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A snail is at the bottom of a 30 foot well. Every hour the snail is able to climb up 3 feet, then immediately slide back down 2 feet. How many hours does it take for the snail to get out of the well?

I know the answer. But I also like generalizing things. Is there a general formula for resolving this kind of puzzle? The formula must work in every single particular case of general distance, speed up, and speed down.

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Assuming the animal doesn't leave the well early enough for the problem to be trivial, a working formula would look like this:

$t(h_0+kd+r) = t_0 + kp + τ(r)$

where $h_0$ is the height of the first "peak" (3 feet), $t_0$ is the time at which it occurs (1 hour), $p$ is the time between peaks (also 1 hour), $d$ is the distance between peaks (1 foot), and $τ$ is an auxiliary function $[0,d) \mapsto [0,p)$ that describes the times at which intermediate distances are reached, for cases like "this riddle with 30 feet replaced by 30.5 feet" ($τ(0)=0,τ(0<x<1) = \frac{2+x}{3}$).

Applying this formula yields

$t(3+27×1+0) = 1+27×1+0 = 28$ hours, as desired

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To calculate the number of hours it takes for the snail to get out of the well, we can use the following formula:

This is a function of javascript for general cases:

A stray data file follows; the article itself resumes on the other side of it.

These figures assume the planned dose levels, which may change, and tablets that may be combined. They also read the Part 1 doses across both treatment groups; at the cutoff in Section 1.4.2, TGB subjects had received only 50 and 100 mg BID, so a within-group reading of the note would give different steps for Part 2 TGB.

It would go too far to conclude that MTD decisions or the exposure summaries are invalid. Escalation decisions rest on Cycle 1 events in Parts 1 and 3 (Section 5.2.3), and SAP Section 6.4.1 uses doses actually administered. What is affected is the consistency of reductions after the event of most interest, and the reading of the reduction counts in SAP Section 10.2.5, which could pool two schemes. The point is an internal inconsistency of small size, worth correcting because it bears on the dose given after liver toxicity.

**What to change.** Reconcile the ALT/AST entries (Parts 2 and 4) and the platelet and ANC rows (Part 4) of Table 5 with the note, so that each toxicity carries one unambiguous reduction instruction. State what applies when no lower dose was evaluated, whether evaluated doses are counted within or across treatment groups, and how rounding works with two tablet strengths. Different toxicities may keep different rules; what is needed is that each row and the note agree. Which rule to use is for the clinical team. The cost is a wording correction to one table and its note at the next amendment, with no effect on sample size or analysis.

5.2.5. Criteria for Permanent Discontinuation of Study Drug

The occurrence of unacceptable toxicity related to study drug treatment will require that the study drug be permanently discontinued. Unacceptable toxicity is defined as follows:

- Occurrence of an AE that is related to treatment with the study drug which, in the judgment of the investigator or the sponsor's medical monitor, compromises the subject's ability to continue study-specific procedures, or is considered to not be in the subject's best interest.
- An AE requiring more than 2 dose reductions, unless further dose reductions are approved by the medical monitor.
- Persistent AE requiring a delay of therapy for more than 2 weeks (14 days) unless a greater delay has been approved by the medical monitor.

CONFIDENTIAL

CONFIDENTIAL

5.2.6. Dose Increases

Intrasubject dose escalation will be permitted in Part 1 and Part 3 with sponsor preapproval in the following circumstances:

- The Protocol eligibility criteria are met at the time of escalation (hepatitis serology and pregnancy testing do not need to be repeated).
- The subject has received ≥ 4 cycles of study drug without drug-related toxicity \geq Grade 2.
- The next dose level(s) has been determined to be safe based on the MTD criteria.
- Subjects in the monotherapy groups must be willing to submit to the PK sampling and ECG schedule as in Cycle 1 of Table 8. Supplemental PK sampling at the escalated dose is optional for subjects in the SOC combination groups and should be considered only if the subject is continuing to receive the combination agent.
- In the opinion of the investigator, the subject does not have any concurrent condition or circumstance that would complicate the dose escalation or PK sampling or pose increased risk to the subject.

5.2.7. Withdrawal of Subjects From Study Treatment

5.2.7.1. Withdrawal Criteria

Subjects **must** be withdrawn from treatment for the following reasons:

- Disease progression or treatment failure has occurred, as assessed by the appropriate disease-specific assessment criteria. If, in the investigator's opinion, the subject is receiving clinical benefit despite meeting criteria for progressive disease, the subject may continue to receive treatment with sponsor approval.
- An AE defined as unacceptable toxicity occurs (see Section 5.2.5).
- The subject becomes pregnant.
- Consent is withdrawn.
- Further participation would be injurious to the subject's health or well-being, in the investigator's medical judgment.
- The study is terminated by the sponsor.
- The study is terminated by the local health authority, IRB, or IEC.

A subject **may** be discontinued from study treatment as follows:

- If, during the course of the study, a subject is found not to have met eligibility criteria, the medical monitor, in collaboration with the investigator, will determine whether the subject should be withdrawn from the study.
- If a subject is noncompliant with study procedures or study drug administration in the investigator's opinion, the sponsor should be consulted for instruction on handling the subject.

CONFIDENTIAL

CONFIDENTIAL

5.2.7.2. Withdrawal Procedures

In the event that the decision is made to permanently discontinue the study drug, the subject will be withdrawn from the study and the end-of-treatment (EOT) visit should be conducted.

function snail(column, hourClimb, hourFall) {
const days = (column - hourFall) / (hourClimb - hourFall);
return days < 1 ? 1 : Math.ceil(days);
}

Let's apply this formula to the current scenario:

Number of hours = (30 - 3) / (3 - 2) + 1 = 27 / 1 + 1 = 27 + 1 = 28

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    $\begingroup$ the code isn't really helping, and you don't explain your reasoning $\endgroup$ May 29, 2023 at 11:45
  • $\begingroup$ the code is the general algorithm to solve this problem $\endgroup$ May 29, 2023 at 15:18
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t = d / (pv - nv)

Where,
t = time
d = distance
pv = positive velocity
nv = negative velocity

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    $\begingroup$ this fails to account for the "peak" where the snail reaches the top and then would slide back down, but doesn't. That's why the answer with javascript in it subtracts how much it falls each hour from the total height before dividing. $\endgroup$ May 29, 2023 at 11:45

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